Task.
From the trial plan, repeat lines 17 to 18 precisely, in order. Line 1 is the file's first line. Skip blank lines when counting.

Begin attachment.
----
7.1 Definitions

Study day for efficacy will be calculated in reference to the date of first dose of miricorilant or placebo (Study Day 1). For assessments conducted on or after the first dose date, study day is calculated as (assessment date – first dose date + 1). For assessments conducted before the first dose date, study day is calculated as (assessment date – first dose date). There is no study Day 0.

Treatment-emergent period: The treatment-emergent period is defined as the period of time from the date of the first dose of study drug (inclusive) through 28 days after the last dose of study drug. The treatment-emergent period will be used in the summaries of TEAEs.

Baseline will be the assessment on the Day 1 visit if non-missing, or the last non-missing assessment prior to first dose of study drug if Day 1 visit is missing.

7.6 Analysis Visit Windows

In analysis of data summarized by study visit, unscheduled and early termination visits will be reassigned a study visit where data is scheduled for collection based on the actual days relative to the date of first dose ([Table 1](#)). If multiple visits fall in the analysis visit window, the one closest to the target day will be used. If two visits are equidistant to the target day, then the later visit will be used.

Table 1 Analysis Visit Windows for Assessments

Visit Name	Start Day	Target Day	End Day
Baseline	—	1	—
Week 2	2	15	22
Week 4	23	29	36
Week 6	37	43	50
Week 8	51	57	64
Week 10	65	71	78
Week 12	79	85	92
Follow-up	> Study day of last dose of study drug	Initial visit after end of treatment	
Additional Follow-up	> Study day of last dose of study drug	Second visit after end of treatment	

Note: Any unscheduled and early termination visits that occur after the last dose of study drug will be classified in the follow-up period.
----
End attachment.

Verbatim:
Additional Follow-up	> Study day of last dose of study drug	Second visit after end of treatment	

Note: Any unscheduled and early termination visits that occur after the last dose of study drug will be classified in the follow-up period.